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La Crosse Theatre

707-17 Main St
La Crosse KS

Record #21725  
 Opened: 1950
 Closed: Yes (date unknown)
 Demolished: Yes (date unknown)
Capacity: 300 seats
Architectural Style(s):
National Register:
Current Organ: none
 Also Known As:

Information for this tour was contributed by Brad Penka.

Early in 1950, Ralph Larned decided that the community could support a second theatre. Unable to secure a suitable lot or building to house the theatre, Larned chose to use the building at 707 Main Street where his wife Jewell had been operating Larned's Dress Shop. The Larneds liquidated the store and began renovations on the building. A partial second story was added and the building was extended in length to nearly double its original size.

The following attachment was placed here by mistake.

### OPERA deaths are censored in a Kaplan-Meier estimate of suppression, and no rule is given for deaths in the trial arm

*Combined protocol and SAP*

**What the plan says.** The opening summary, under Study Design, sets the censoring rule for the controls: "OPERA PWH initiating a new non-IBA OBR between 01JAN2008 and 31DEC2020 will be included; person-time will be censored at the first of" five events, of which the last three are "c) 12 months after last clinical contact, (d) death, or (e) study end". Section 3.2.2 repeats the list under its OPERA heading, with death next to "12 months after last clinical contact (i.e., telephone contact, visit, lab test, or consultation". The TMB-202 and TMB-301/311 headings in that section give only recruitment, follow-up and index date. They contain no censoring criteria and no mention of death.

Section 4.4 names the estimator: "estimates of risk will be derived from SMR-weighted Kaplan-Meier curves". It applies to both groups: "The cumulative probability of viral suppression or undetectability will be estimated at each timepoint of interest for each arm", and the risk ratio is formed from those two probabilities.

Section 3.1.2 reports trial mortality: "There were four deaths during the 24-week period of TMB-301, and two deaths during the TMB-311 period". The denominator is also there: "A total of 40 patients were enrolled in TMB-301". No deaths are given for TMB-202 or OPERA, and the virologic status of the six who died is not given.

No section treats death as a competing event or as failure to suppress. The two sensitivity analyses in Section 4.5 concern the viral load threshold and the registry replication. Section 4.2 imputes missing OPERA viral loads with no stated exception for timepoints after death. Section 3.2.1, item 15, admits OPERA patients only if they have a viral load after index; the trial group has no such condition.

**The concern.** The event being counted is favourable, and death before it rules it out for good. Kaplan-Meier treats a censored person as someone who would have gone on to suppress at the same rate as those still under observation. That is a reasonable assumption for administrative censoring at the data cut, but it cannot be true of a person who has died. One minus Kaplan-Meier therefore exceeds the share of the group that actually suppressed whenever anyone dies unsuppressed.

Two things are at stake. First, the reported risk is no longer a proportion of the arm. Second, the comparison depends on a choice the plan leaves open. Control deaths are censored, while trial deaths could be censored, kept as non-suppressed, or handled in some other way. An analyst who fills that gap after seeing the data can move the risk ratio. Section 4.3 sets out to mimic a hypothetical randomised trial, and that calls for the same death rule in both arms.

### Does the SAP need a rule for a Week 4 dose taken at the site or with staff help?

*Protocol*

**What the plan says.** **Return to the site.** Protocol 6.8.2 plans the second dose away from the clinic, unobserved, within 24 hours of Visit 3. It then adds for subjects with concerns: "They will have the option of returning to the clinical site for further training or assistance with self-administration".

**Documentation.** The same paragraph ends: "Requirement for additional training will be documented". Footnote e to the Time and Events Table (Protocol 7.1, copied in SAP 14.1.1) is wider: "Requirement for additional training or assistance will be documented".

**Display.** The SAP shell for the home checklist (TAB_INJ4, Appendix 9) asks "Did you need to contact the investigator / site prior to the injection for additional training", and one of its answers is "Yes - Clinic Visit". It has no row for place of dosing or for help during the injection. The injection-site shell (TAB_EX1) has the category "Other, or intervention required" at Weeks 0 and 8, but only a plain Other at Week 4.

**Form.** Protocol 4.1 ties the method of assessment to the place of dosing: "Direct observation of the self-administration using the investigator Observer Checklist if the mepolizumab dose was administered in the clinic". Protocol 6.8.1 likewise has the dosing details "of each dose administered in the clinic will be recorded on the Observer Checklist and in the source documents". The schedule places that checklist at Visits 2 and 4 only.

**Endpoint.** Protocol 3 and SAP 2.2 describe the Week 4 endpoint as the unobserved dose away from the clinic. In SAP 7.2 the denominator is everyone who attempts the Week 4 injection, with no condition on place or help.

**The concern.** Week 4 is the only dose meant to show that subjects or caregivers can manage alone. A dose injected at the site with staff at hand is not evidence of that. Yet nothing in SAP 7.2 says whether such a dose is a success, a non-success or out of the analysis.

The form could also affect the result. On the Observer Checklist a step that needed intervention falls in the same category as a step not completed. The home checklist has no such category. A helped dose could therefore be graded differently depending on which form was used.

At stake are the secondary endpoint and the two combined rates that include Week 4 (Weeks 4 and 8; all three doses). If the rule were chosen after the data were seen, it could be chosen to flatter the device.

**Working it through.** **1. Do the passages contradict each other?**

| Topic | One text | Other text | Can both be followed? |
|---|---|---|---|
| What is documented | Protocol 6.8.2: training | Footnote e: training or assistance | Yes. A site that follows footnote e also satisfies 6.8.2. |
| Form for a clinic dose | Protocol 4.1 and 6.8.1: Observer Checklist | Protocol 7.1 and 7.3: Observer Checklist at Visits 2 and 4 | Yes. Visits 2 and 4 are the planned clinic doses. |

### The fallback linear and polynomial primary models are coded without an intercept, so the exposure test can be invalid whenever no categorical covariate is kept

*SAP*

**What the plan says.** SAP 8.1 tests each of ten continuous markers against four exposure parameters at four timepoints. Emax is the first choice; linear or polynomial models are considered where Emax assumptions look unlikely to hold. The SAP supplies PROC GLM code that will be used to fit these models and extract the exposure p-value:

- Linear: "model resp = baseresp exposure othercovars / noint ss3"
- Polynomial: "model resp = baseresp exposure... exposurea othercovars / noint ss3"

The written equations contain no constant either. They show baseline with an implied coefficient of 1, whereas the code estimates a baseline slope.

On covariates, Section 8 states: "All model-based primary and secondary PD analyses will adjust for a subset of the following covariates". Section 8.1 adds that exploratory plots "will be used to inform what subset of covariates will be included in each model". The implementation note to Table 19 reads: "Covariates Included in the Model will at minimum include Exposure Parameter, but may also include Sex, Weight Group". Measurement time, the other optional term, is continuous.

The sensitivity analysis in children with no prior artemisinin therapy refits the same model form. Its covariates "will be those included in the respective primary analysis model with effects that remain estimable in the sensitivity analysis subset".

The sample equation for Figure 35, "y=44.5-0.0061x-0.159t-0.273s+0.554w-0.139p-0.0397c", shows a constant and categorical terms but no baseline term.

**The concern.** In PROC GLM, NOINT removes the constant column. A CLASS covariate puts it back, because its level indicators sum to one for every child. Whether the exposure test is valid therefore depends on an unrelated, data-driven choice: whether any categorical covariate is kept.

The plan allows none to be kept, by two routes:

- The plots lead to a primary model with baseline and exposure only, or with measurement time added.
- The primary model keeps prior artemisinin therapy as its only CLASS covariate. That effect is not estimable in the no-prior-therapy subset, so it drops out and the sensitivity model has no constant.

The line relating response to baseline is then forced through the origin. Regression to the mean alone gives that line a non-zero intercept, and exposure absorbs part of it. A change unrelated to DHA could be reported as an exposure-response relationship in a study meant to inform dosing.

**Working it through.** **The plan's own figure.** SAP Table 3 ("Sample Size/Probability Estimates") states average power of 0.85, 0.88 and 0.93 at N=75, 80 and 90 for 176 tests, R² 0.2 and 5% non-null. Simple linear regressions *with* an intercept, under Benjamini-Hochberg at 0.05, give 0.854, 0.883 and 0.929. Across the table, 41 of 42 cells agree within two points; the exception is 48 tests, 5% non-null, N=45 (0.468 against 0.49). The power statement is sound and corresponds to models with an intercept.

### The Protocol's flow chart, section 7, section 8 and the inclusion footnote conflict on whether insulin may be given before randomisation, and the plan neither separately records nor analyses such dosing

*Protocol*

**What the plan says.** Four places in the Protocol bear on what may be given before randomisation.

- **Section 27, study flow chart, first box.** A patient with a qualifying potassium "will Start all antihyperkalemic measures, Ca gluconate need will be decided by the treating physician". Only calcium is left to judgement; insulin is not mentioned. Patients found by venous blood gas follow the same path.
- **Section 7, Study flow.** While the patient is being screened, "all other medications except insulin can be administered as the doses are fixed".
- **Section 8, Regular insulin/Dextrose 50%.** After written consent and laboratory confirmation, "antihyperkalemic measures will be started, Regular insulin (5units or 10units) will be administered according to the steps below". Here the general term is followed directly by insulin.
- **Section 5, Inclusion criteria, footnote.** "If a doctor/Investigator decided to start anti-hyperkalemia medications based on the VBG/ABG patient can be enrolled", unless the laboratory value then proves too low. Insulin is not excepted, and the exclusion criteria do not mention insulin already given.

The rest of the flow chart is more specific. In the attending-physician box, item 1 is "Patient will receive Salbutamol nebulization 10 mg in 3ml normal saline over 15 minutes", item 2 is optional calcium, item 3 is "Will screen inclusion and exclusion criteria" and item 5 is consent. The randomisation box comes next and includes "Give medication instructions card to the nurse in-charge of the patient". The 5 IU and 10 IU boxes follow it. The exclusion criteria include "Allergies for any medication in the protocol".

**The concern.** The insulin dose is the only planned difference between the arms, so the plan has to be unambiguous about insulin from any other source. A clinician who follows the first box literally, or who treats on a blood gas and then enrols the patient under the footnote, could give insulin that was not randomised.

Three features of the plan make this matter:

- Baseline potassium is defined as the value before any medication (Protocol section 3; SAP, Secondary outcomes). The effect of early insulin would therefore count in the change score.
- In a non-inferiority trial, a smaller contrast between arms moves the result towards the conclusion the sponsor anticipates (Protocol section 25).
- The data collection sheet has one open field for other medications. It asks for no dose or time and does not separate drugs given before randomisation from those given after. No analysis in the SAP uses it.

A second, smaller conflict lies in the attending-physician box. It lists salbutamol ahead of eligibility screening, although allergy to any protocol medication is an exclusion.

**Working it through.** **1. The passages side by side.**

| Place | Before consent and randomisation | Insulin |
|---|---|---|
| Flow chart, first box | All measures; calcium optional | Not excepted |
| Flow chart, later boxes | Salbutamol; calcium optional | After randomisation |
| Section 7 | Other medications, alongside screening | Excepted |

Workers had completed work on the new theatre by December of 1950. The main level of the twenty-four-feet-wide building contained two restrooms, a foyer, lobby, concession area, and a main room with a seating capacity of 300 patrons. Although a projection booth and storage area were located on the second floor, there was no balcony. The foyer area was painted in chartreuse and had red and chartreuse carpeting. The first feature to be shown in the new theatre was "Three Came Home," a first-run war story starring Claudette Colbert.

The theatre never seemed to gain the popularity of its sister theatre, the Paramount. After only a few weeks of operation, newspaper advertisements for the theatre no longer appeared. In February 1957, Ralph Larned sold the building so that it could be converted into a dry-cleaning shop operated by Carl Juvenal. For many years, the red and white marquee hung above the entrance of the cleaning shop. The U-Needa Cleaners, as it was called, was the last business to operate in the building and it was permanently closed in the mid to late 1970s. Sometime around 1980, following a heavy snow, the roof collapsed rendering the building unusable. A few years later, the building was dismantled.

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Last featured 10/20/2002. Last edited 7/12/2009.

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